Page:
Figuring out how to divide up a jointly entwined life is one of the hardest aspects of getting divorced. When you are in the throes of a divorce, it may be normal to assume that by documenting all of your decisions in a divorce decree, you will have the record of your agreements with your spouse that you need. Unfortunately, this may not be enough to provide you with the financial assurances you deserve.
When it comes to dividing joint debt, your divorce decree may not be able to prevent a creditor from coming after you for repayment should your spouse fail to make payments per the terms of your divorce agreement. U.S. News and World Report also indicates that a lender or credit card company may even make a negative report against your credit to credit reporting bureaus should your spouse miss a payment or make a late payment if your name remains on the account.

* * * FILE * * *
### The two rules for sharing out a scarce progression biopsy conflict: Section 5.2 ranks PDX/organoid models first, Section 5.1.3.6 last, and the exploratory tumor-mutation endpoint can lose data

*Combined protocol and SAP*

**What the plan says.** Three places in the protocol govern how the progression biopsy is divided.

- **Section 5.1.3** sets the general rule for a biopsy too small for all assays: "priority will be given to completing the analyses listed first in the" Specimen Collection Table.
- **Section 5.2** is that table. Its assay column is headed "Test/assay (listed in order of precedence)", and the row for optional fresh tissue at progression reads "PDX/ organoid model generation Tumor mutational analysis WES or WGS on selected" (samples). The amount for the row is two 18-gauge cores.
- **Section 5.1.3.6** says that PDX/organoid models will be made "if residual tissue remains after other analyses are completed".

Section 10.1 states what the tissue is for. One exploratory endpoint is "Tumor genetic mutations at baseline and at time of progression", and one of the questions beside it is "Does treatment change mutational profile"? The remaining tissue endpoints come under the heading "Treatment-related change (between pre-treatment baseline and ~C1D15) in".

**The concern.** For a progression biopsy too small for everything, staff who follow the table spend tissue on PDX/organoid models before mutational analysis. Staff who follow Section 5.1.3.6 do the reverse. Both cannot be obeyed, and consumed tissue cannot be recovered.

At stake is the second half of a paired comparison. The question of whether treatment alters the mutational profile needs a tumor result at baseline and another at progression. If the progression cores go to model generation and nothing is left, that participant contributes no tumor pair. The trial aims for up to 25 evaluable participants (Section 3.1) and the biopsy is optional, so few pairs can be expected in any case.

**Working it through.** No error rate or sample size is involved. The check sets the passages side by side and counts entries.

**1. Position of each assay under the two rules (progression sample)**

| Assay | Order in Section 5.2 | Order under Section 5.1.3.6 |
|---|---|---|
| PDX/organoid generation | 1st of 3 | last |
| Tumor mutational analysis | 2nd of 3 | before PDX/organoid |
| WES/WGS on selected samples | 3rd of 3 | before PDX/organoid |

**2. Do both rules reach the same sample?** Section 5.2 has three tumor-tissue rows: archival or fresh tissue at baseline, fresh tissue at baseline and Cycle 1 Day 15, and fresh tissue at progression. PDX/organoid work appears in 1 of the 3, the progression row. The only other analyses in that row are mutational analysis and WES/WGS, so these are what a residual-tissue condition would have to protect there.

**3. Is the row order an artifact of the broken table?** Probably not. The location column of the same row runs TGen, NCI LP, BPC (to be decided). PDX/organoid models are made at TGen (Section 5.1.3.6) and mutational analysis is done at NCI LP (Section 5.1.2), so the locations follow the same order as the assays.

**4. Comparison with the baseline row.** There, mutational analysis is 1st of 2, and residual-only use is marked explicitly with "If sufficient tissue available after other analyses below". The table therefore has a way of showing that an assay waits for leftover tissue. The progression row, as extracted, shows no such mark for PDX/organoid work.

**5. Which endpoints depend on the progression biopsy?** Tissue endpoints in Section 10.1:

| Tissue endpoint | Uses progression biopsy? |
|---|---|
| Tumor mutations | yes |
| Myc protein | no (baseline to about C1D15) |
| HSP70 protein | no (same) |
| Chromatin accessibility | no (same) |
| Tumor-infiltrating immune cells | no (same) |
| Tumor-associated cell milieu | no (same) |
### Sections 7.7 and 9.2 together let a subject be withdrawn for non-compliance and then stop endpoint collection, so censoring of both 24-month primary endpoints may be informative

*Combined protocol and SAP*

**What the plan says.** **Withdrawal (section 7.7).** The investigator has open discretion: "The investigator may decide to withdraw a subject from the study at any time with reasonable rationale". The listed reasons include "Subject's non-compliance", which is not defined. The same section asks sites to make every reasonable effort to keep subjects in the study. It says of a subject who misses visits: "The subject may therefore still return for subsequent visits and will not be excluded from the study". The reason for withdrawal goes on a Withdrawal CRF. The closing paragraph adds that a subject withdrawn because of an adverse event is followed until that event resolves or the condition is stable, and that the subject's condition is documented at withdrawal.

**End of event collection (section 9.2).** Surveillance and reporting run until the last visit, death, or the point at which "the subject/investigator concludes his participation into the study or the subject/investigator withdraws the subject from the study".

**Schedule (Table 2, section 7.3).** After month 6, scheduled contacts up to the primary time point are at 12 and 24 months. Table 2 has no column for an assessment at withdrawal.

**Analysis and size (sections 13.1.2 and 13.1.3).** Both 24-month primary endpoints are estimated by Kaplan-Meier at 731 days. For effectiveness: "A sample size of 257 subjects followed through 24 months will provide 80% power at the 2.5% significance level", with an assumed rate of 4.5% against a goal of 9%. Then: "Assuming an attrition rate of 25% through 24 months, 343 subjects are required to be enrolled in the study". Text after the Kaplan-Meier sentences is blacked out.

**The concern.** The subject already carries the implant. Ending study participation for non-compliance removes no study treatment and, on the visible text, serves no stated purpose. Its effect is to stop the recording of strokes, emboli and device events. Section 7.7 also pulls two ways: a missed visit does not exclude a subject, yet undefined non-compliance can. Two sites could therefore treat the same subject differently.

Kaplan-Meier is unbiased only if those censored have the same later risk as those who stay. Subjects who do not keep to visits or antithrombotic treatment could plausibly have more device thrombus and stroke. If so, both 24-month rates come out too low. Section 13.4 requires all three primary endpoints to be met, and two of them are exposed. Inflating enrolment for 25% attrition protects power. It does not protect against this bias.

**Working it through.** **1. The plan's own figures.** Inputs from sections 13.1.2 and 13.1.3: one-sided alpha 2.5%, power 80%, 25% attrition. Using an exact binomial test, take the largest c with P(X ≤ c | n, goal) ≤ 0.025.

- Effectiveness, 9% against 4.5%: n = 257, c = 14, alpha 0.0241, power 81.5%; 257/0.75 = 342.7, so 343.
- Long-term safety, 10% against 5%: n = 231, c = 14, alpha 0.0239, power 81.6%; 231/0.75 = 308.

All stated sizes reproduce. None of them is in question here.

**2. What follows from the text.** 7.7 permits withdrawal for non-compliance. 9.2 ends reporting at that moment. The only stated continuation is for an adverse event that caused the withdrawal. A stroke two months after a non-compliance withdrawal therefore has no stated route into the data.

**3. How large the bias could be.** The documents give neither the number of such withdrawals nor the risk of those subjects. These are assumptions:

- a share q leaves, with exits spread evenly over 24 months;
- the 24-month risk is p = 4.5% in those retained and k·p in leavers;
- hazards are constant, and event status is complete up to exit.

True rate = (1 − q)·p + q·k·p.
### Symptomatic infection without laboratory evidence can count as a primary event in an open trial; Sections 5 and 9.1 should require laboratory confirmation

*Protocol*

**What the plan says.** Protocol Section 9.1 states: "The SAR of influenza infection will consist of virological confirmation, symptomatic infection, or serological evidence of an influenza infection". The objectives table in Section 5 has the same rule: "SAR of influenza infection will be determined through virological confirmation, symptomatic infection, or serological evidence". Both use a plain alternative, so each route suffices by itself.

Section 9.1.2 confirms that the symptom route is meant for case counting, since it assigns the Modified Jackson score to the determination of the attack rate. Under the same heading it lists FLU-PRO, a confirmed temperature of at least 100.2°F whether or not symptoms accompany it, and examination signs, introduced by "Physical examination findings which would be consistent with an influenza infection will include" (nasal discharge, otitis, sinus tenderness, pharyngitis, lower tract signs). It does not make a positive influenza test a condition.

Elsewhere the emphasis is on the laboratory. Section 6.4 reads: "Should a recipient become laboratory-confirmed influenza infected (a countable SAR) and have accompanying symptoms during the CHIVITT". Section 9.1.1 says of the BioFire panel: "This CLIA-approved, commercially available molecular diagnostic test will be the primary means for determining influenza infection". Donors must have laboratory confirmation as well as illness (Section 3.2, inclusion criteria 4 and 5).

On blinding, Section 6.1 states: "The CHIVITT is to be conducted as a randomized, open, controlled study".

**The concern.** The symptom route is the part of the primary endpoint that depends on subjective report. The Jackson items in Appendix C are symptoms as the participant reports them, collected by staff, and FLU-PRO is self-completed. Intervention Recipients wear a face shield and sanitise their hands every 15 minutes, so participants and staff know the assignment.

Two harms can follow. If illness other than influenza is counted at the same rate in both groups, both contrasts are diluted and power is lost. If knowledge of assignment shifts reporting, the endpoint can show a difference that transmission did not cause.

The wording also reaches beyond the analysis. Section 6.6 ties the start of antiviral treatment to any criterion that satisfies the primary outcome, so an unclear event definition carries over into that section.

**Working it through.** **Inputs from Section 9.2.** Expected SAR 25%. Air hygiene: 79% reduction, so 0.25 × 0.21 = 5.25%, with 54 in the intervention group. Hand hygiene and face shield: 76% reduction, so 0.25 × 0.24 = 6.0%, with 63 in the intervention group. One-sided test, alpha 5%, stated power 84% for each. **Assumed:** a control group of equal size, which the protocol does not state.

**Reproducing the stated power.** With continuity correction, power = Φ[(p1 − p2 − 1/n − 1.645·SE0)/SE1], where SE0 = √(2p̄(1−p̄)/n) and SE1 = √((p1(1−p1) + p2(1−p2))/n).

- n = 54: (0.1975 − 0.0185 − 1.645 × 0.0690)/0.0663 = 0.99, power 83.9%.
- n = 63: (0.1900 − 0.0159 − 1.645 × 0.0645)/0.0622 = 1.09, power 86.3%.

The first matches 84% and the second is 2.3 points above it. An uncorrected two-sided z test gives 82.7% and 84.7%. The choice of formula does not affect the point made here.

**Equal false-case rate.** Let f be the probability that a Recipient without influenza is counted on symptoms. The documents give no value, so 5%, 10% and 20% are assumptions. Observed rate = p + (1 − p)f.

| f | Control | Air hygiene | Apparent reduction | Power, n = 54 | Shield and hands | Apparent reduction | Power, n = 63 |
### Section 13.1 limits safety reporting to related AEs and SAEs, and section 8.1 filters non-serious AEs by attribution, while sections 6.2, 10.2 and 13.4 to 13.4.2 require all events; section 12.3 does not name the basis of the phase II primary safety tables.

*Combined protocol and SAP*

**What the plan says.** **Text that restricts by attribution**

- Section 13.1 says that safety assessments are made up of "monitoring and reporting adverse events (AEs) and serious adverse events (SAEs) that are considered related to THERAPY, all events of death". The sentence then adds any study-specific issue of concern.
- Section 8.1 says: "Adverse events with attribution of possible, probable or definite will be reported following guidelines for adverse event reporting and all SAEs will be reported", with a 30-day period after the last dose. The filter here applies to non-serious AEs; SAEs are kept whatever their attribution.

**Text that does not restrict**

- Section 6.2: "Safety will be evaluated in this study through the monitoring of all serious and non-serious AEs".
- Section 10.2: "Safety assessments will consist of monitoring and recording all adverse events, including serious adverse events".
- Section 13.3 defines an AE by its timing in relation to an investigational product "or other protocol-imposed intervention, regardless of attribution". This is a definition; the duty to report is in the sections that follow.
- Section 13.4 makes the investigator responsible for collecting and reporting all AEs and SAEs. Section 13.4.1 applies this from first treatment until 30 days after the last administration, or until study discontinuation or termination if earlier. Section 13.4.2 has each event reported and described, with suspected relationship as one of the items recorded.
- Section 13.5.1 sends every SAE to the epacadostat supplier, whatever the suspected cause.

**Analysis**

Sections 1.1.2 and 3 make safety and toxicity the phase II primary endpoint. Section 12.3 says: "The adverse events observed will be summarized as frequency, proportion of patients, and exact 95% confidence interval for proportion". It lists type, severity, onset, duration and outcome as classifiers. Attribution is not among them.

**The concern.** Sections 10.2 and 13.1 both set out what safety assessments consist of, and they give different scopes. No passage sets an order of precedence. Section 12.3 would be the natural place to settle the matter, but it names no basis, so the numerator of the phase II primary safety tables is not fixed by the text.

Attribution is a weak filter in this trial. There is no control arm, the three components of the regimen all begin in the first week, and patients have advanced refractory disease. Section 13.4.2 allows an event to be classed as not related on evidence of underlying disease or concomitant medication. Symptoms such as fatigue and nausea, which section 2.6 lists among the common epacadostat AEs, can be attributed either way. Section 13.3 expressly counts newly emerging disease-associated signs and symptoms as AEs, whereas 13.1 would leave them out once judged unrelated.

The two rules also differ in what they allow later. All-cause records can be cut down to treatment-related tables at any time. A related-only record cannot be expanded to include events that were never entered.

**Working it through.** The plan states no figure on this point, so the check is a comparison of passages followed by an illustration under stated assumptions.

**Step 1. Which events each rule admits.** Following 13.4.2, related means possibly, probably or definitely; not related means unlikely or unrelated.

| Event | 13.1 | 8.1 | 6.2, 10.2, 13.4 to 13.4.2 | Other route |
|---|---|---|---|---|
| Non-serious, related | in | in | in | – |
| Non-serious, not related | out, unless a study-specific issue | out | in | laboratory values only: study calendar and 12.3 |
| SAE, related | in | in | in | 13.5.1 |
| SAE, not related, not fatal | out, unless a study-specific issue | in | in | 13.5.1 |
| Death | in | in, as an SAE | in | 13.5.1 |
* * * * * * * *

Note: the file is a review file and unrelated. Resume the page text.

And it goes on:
When it is not possible for a joint debt to be completely paid off before your divorce is completed, the person who is supposed to repay the debt after the divorce should transfer the debt to an account in their name only. This should happen for anything from a credit card account to a home loan to an automobile loan and more.
If you would like to learn more about how you may protect yourself against surprise credit collections or negative credit bureau reports due to your former spouse’s activities, please feel free to visit the asset and debt division page of our California family law and divorce website.